British Columbia·Analysis

Conflict of interest — the hot-button political issue in Metro Vancouver

There have always been rules around conflicts of interest in B.C. politics, but at the city level restrictions are usually confined to the possibility of direct financial benefit.

A new wave of leaders are worried about real or perceived financial connections

Vancouver Mayor Kennedy Stewart, shown outside Vancouver City Hall on Thursday, was one among a record number of new mayors and councillors elected last election. Many campaigned on themes of transparency and accountability. (Maggie MacPherson/CBC)

Is your local politician under the influence?

No, it's not about what's in a councillor's body. It's about the opinions in their heads and how outside money and groups might be influencing them. 

Increasingly, there are motions in B.C. city halls to reveal those connections to the public through stronger conflict of interest or disclosure rules. 

Last week, the District of North Vancouver argued about whether councillors should have to disclose any donations they got from employees of development companies, or their relatives, when votes affecting that company come up. The motion is expected to come up for a vote soon.

A precedent-setting motion by a District of North Vancouver councillor on disclosing donations from developers was deferred earlier this month. (Justin McElroy/CBC)

This week, Richmond debated whether councillors should have to disclose what property family members own — including brothers and sisters — when they run for office. The motion passed.

And the day after, Vancouver Coun. Colleen Hardwick said she's planning a motion to ensure public hearings can't be influenced by people outside the city or people with undisclosed ties to development projects.

There have always been rules around conflicts of interest in B.C. politics, but at the local level restrictions are usually confined to direct connections and the possibility of direct financial benefit.

But that's changing.  

"I'm frequently told that this is a billion-dollar entity, because of the land holdings and budget and capital programs and everything that we do," said Coun. Kelly Greene who presented the motion in Richmond.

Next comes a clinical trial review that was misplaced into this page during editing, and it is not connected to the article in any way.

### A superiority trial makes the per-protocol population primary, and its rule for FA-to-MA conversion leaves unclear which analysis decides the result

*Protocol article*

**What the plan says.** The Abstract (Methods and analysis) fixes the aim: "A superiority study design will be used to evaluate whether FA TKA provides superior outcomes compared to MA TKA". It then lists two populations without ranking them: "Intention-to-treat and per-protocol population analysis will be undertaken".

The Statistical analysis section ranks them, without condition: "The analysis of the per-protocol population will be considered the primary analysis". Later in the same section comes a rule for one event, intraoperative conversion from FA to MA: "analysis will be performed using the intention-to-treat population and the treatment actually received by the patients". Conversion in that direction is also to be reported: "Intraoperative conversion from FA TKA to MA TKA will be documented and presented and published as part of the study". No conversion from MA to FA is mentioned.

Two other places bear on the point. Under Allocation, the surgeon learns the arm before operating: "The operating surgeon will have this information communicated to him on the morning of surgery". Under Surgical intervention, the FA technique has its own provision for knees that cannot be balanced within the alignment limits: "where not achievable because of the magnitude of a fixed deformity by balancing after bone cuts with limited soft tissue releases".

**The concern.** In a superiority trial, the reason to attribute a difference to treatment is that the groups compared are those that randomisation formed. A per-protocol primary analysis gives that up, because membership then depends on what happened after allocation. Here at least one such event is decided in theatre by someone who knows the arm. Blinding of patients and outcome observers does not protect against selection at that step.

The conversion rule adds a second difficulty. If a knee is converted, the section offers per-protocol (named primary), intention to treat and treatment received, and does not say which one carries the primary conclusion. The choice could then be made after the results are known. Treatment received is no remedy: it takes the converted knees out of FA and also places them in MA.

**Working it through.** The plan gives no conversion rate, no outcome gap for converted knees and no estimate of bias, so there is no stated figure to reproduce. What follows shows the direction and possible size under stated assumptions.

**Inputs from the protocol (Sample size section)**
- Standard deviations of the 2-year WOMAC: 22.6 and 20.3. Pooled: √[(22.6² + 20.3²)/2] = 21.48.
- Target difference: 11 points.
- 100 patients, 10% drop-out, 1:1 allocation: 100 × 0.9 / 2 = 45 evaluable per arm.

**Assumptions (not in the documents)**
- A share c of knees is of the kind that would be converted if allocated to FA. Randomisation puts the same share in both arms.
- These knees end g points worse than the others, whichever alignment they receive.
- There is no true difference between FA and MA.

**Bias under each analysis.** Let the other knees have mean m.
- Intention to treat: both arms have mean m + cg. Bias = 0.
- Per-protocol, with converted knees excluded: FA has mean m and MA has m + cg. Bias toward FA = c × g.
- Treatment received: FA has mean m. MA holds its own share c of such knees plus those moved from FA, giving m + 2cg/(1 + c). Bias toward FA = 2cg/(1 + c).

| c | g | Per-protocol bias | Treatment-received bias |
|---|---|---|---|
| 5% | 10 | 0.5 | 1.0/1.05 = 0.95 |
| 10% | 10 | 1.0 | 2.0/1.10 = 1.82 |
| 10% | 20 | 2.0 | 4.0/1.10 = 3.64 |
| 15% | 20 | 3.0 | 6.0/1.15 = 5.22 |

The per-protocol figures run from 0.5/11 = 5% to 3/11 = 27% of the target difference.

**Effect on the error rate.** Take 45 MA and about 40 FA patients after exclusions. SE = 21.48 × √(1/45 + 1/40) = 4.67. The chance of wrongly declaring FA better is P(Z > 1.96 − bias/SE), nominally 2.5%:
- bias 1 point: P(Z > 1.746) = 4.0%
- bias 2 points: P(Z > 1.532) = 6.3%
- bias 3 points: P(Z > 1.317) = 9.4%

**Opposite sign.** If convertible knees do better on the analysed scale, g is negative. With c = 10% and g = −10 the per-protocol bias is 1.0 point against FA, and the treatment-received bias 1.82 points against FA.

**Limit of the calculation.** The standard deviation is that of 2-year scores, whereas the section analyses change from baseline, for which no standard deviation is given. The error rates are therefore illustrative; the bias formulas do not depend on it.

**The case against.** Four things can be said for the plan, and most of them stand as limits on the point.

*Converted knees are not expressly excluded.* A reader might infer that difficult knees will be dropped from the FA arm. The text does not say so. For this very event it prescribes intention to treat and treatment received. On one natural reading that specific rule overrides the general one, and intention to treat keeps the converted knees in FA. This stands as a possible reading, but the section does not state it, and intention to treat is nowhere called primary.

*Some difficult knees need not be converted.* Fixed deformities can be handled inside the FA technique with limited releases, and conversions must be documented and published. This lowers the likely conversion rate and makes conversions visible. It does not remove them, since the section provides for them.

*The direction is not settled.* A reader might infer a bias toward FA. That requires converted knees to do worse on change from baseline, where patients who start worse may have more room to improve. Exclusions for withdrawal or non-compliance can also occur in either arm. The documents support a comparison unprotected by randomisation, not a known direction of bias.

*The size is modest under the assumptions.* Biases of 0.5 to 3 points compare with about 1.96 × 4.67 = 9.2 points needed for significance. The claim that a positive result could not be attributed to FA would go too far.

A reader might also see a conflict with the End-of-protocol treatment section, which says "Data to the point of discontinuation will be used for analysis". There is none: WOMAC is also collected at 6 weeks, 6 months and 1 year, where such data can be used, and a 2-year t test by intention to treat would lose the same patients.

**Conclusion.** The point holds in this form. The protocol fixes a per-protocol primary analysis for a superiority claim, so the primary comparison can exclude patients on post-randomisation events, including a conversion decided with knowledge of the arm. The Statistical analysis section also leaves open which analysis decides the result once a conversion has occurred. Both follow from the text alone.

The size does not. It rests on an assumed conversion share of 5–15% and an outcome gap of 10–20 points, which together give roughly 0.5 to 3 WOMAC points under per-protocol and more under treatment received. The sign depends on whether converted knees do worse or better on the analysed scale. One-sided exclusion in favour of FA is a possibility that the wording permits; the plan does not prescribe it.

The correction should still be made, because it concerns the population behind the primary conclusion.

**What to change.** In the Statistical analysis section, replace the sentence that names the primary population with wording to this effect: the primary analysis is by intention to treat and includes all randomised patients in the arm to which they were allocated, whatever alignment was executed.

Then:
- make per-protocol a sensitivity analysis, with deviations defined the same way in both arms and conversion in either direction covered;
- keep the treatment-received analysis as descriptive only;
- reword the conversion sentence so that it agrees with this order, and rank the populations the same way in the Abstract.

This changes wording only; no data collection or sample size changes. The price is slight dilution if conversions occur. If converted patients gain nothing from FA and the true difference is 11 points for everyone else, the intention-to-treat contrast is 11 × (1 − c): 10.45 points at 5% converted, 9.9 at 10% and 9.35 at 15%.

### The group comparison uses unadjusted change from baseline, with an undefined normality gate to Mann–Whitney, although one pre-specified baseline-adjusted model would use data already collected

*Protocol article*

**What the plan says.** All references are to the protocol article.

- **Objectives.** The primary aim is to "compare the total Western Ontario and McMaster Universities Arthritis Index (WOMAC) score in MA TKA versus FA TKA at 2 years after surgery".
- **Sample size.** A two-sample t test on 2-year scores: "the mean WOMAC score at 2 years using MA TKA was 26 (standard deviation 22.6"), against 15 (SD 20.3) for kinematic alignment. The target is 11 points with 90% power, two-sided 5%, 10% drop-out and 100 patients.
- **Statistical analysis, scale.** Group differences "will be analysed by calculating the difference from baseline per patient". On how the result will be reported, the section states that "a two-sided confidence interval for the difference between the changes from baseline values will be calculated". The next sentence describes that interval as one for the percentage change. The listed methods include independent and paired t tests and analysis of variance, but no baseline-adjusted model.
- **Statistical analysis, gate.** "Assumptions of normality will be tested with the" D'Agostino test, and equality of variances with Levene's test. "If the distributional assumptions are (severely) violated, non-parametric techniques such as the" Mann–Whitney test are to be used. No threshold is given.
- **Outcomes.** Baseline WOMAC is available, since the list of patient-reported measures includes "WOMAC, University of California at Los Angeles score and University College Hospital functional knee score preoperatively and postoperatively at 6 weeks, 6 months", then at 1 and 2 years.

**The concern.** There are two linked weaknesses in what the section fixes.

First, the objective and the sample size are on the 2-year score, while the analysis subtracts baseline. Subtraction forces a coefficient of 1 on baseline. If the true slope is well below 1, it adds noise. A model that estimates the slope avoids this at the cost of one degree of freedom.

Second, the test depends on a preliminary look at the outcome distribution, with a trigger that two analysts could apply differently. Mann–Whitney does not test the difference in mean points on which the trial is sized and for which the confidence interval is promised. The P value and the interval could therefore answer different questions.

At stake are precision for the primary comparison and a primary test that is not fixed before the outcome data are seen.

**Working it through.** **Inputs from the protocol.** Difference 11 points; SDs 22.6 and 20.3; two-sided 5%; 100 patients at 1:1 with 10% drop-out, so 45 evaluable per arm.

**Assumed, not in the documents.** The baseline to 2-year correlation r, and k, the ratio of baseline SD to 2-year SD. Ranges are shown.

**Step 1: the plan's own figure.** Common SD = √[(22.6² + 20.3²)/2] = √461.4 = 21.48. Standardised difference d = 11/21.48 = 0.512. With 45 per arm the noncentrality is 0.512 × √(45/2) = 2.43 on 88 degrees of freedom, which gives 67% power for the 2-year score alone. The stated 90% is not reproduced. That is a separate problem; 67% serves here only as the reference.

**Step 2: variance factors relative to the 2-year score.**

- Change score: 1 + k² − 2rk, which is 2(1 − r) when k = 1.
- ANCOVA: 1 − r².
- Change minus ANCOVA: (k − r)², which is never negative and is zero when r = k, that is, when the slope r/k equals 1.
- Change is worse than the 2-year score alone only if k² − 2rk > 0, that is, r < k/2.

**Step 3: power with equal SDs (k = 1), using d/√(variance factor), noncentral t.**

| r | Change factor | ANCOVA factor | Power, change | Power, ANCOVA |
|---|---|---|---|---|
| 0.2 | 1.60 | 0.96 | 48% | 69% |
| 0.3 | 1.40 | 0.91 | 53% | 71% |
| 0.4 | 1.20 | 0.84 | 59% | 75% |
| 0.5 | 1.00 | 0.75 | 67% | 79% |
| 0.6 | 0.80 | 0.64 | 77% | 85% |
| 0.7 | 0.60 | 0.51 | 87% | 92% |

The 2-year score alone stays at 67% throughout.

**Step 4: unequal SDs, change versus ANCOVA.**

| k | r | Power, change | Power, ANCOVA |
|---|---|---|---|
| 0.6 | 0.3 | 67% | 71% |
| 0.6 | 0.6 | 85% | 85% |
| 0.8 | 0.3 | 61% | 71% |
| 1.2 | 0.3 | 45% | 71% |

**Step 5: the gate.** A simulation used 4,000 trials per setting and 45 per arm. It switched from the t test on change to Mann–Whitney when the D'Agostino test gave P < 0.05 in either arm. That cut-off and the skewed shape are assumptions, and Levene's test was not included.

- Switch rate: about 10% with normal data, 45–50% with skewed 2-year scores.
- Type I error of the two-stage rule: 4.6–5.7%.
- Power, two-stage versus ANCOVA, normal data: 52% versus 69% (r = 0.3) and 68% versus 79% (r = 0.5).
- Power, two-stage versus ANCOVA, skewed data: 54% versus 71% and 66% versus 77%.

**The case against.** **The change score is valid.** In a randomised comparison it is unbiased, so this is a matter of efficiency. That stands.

"We need to hold ourselves to those high standards so that people can have the utmost confidence that they are getting an unadulterated decision at the council table."

Richmond city council recently debated whether councillors should have to disclose what property family members own — including brothers and sisters — when they run for office. The motion passed.

Why is it happening?

The reasons for the surge of municipal interest in new transparency rules is fairly straightforward.

First, concerns over where money is coming from — and who a candidate may be connected to — are growing across the political world. 

But Metro Vancouver also had a record turnover of mayors and councillors last election and many of the newly elected campaignied on themes of transparency and accountability. 

"A lot of new ideas ... are being sent to councils right across the region," said Richmond Mayor Malcolm Brodie who voted against Greene's motion because he says the current rules are working.  

"There's lots of good debate as to what would be appropriate on issues like transparency, disclosure and lobbying."

Frank Leonard, the former mayor of Saanich and chair of the Capital Regional District and president of the Union of B.C. Municipalities (UBCM), says it's normal for new politicians to demand change.

"A lot of people my age retired and a lot of people younger than me have just come in. And I think that generation wants to set their own standard," he said. 

"The only thing that's certain about the status quo is at some point it'll change and the standards will rise." 

What's wrong with more transparency?

There are a few possible pitfalls for municipalities seeking to create new transparency rules. 

One is disagreement over how extensive new disclosures should be. District of North Vancouver Mayor Mike Little wondered whether including family members of employees of development corporations was too broad. And several Richmond councillors said forcing their sisters and brothers to reveal financial information was inappropriate.  

District of North Vancouver Mayor Mike Little wondered whether including family members of employees of development corporations was too broad. (Christian Amundson/CBC)

But another is an element of realpolitik. Longer-serving politicians might feel attacked by inferences that they benefited from the old system.

"It seems some people in the last election ran on the fact that council was crooked, but nobody would come out and tell me that I was crooked," said Richmond Coun. Bill McNulty who opposed Greene's motion.

In the end, after some testy debate, Greene's motion passed 5-4. But because it's a provincial matter, the motion now goes on the agenda of the UBCM convention in September. A convention, it bears noting, where there's a controversy over whether a reception hosted by the Chinese consulate should go ahead.

About the Author

Justin McElroy

@j_mcelroy

Justin is the Municipal Affairs Reporter for CBC Vancouver, covering local political stories throughout British Columbia.

Comments

To encourage thoughtful and respectful conversations, first and last names will appear with each submission to CBC/Radio-Canada's online communities (except in children and youth-oriented communities). Pseudonyms will no longer be permitted.

By submitting a comment, you accept that CBC has the right to reproduce and publish that comment in whole or in part, in any manner CBC chooses. Please note that CBC does not endorse the opinions expressed in comments. Comments on this story are moderated according to our Submission Guidelines. Comments are welcome while open. We reserve the right to close comments at any time.